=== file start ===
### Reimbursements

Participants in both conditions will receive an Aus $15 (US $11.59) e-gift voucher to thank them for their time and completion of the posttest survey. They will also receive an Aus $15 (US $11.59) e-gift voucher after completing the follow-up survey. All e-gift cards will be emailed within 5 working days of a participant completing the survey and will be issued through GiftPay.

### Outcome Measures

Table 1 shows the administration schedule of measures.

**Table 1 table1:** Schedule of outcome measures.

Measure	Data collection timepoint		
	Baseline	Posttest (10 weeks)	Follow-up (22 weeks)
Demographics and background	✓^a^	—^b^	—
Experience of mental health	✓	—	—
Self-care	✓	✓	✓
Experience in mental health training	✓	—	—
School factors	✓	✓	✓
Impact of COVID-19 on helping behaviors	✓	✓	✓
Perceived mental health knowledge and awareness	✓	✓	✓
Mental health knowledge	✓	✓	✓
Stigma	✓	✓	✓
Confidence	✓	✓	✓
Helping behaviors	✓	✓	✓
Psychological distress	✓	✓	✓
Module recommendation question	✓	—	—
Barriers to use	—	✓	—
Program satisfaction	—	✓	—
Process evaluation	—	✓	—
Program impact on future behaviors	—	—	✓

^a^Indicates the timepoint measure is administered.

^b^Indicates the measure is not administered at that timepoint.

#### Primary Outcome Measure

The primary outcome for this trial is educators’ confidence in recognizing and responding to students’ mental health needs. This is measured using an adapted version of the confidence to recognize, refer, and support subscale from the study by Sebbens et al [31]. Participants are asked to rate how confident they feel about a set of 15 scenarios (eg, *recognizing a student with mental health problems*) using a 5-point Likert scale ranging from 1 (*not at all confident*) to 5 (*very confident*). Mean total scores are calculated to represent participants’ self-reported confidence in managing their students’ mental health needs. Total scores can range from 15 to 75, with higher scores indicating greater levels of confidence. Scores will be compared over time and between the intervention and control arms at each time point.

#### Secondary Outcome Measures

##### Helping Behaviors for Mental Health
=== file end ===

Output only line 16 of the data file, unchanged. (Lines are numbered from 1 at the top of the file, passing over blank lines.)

Stigma	✓	✓	✓